Understanding Gollub's Stammbuch Entries

Dr. Hermann Gollub has remained one of the most important researchers and archivist of Salzburger Genealogy amongst any researcher familiar with the group. Born in 1888, he was responsible for the all-important 1934 book Stammbuch der ostpreußischen Salzburger which literally translates to ‘The Studbook of the East Prussian Salzburger.’ Gollub’s book lists thousands of names of those who came to East Prussia from Salzburg in 1731/32. Published in Gumbinnen, it is one of the quintessential texts used to trace East Prussian Slazburger ancestry, as it contains the names of men, their wives, children, birthplaces, ages etc., who made the perilous journey from the Pongau to Ostpreußen. Gollub died in 1947 after serving many important positions at archives throughout Prussia during and after WWII. But his famous Stammbuch remains just as valuable to researchers today, as it did over 80 years ago. (https://www.sn.at/wiki/Hermann_Gollub)

Obtaining a copy of the 84 year old text can prove to be difficult if you’re located in America. The first place to check, would be the closest public library. Worldcat.org is always a great place to start. If any institutions nearby do have a copy, it’ll likely be reference only, so be sure to bring pen and paper with you or some change for the copy machines. Rarely, the book pops up on Amazon, but get ready to pay a pretty penny--the publisher in America who was the only one producing copies, passed away and so the book is no longer in print in the US. A digital version of the book can be purchased from the Salzburger Verein e.V. for €14,00 plus shipping--members of the Verein in Europe can request a copy for much less.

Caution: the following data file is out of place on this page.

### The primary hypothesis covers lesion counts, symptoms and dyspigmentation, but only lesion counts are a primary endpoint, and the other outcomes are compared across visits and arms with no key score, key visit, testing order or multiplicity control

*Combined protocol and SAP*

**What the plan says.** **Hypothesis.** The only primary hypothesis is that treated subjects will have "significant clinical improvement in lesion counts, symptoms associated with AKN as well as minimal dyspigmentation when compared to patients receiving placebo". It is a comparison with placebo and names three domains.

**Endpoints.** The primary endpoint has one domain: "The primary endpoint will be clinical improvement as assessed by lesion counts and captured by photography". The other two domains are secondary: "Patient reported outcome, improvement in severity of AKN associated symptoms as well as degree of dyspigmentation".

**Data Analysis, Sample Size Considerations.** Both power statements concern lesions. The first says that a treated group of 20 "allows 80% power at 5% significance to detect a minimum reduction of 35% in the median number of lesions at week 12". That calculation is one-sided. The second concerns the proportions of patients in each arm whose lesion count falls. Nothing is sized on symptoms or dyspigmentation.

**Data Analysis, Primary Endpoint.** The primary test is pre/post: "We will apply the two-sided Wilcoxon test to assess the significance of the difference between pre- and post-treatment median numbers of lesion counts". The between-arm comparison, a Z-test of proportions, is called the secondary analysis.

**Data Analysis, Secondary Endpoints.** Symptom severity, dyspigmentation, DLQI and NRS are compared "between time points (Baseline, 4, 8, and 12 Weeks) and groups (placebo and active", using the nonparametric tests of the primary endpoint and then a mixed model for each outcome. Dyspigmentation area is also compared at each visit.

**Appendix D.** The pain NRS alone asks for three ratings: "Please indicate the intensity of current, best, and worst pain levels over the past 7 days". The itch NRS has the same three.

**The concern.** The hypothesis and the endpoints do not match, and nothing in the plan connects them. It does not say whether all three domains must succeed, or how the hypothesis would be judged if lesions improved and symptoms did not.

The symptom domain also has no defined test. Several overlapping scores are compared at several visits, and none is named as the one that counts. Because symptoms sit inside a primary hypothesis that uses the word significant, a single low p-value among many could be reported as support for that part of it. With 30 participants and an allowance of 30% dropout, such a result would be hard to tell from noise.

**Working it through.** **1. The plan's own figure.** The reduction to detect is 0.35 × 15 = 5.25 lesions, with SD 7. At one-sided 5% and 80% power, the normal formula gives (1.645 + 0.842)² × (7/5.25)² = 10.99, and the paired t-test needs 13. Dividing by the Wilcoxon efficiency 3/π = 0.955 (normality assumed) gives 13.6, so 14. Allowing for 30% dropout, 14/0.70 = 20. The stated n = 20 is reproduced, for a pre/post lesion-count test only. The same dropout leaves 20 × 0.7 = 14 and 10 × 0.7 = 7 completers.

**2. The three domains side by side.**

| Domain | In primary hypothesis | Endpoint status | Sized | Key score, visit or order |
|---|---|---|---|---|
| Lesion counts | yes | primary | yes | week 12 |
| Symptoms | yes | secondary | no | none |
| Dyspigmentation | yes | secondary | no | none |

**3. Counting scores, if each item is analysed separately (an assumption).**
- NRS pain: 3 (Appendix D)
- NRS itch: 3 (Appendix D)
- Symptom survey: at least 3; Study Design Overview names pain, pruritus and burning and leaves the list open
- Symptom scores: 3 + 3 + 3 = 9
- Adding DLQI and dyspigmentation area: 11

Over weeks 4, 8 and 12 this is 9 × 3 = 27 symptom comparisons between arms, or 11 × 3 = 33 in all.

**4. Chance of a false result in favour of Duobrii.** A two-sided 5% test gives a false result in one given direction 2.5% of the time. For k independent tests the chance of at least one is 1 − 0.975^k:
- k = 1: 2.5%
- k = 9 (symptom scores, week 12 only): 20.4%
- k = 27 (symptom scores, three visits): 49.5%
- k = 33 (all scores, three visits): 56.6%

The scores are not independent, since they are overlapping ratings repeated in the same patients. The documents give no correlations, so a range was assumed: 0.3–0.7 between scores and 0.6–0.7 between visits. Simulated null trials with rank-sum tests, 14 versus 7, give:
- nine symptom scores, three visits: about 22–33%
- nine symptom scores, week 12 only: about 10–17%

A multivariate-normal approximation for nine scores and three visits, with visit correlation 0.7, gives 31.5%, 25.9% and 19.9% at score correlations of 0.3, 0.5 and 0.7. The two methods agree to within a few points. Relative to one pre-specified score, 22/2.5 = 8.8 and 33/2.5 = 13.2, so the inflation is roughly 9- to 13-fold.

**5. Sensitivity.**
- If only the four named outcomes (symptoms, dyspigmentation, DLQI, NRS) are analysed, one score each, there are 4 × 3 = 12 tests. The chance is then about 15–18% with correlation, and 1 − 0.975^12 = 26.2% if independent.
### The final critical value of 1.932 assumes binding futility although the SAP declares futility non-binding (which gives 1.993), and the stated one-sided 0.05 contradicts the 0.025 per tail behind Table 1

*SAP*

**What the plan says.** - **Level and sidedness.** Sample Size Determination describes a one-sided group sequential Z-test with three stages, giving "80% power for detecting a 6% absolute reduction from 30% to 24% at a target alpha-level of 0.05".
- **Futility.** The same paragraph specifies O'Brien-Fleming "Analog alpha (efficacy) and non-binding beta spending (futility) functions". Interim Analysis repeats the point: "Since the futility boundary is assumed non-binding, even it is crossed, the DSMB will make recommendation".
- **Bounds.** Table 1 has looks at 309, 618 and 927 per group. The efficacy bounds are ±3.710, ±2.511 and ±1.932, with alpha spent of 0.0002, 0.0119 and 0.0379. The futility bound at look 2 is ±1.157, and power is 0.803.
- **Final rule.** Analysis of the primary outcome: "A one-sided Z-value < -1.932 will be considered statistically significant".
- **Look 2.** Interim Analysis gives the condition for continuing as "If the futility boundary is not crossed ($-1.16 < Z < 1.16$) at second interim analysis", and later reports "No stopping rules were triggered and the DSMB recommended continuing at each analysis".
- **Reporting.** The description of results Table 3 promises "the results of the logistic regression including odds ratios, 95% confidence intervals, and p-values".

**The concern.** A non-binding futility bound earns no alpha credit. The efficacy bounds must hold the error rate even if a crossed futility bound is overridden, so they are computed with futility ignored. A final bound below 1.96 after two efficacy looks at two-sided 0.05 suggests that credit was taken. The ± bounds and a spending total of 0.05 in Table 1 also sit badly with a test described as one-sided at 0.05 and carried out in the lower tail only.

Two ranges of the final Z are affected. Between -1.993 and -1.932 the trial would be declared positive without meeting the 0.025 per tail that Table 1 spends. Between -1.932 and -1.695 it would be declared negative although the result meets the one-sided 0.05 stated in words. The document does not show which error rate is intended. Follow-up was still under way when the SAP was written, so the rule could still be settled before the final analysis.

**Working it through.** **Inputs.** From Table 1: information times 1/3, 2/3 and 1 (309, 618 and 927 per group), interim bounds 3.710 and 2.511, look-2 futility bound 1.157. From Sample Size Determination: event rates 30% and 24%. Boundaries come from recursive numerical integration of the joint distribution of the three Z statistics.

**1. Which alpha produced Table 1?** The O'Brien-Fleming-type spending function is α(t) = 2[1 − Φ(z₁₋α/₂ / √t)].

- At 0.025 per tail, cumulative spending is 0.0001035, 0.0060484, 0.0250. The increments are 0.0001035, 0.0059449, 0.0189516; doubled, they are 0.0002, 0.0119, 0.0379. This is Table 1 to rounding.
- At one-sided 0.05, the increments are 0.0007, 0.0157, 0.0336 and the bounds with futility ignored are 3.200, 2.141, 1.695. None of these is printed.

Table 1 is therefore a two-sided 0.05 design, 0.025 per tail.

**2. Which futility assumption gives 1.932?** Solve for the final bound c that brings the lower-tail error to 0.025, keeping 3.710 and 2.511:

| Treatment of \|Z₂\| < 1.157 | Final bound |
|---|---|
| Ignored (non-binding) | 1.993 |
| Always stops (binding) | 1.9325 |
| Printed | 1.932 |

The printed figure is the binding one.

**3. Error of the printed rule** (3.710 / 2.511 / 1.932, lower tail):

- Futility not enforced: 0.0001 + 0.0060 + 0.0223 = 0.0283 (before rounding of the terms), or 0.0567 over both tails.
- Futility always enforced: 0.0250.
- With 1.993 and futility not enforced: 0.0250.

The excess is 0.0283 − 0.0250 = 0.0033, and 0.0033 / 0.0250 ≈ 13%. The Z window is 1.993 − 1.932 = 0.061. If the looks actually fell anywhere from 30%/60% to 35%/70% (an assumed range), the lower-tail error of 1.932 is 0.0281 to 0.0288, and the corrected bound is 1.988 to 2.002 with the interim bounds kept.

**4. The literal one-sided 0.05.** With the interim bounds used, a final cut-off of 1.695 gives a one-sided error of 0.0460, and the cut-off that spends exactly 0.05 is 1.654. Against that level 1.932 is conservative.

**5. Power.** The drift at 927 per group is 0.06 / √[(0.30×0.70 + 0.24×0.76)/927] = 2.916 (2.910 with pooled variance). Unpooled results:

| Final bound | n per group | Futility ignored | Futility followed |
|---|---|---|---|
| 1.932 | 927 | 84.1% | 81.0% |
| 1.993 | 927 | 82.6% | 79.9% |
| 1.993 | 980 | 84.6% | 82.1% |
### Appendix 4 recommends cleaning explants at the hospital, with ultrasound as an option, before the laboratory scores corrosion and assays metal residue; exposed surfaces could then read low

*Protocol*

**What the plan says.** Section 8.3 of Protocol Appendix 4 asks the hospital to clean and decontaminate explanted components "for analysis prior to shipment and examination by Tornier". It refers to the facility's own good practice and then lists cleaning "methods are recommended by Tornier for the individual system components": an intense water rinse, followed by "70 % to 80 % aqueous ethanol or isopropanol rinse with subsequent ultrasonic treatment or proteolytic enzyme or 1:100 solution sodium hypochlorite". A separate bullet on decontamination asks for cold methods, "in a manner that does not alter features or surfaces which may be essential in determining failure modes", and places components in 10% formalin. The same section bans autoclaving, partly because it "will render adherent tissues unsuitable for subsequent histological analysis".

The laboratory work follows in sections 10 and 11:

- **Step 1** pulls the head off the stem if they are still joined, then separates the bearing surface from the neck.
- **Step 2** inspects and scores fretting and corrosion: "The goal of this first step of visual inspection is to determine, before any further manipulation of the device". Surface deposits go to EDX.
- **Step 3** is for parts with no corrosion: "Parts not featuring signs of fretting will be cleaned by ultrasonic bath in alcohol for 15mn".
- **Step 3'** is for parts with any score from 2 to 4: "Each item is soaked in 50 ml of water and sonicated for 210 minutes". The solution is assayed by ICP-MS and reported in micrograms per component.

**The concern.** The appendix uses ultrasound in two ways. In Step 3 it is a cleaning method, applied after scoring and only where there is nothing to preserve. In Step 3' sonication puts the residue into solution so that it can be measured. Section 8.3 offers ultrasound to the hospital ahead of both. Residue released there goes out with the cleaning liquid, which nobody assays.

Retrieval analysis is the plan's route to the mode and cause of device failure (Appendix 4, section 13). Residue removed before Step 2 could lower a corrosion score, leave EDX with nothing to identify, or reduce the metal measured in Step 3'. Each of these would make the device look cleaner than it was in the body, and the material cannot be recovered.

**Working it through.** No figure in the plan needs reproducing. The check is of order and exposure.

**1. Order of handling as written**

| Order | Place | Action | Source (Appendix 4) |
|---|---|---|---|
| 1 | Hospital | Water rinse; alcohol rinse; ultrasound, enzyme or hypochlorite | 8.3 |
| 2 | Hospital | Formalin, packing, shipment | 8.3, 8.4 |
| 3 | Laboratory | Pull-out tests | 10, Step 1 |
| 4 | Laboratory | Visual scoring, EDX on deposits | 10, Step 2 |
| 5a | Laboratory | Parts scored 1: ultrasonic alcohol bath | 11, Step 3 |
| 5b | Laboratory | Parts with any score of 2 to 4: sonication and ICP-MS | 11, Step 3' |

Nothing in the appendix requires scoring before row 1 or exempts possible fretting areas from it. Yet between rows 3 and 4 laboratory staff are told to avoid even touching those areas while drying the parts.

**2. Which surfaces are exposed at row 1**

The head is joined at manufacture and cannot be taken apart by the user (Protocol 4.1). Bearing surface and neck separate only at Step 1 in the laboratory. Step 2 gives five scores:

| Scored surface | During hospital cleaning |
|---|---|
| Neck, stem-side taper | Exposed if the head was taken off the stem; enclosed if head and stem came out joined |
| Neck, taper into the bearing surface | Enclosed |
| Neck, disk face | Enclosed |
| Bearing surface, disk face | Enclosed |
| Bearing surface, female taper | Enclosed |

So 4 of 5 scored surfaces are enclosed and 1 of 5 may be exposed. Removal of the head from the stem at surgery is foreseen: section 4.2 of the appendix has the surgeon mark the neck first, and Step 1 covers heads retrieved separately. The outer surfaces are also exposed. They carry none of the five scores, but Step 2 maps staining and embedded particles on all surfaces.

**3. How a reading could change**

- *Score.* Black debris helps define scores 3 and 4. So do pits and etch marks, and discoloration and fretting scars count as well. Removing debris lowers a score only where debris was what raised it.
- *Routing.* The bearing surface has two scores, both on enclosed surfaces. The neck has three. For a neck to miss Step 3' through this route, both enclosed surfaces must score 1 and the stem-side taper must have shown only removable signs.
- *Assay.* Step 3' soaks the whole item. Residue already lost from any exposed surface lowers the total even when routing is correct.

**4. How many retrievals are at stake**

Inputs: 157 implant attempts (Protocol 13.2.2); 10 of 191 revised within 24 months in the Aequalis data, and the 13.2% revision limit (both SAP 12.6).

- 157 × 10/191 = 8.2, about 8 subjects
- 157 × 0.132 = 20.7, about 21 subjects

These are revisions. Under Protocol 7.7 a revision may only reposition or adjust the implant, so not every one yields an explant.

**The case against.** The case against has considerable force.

Once you do get your hand on a copy, you should know two things--1st, the text (like so many older German books) is in Fraktur--an older typeface that will likely look very foreign to Americans. There are plenty of resources online to help you become familiar with the alphabet. The next thing you will notice, is the use of various abbreviations and punctuation to record the information about the individuals in the text. Here’s an example of an entry for someone who shares my same family name of interest: 

Screen Shot 2018-03-12 at 8.00.26 AM.png

First, a transcription:

Georg 78 (†1734) Ger. Werfen., Barb. Astecker (†): Andres 36 (s.d.), Martin, Hans (†), Philipp 29, Georg 26, 2 T. ------ Kummeln Ksp. Katt.

Many European Genealogist use a series of abbreviations that will look quite foreign to the American researcher. It takes a while to get used to, but once you memorize some of the more common symbols and abbreviations, it’ll become second nature. You can find a great list of them from FamilySearch here. In these records, there are also abbreviations that are more specific to Gollub’s book, and East Prussian Genealogy in general. The Salzburger Verein e.V. has the abbreviation page from Gollub’s book available online here. Using those two resources, we can gleam a lot of information from this record:

George [Salecker] 78 [years old] ([died] 1734) [originally from] District Court of Werfen. [Wife] Barbara [née Astecker] (died) [children]: Andreas 36 [years old] (see the [record for him]), Martin, Hans (died), Phillip 29 [years old], George 26 [years old], 2 daughters. ------- [settled in] Kummeln, Kreis Kattenau.

Without the references to the abbreviations and symbols, most of this information would go unnoticed to the untrained eye--so be sure to keep them close by when reading through Gollub’s book--even after reading through hundreds, I still need my reference pages nearby to read through the information.

Still, you may run across words or city names that you can’t find information about. If you need help, reach out to those at the Salzburgers Emigration Yahoo group here or reach out to the helpful folks at the Salzburg Verein e.V. here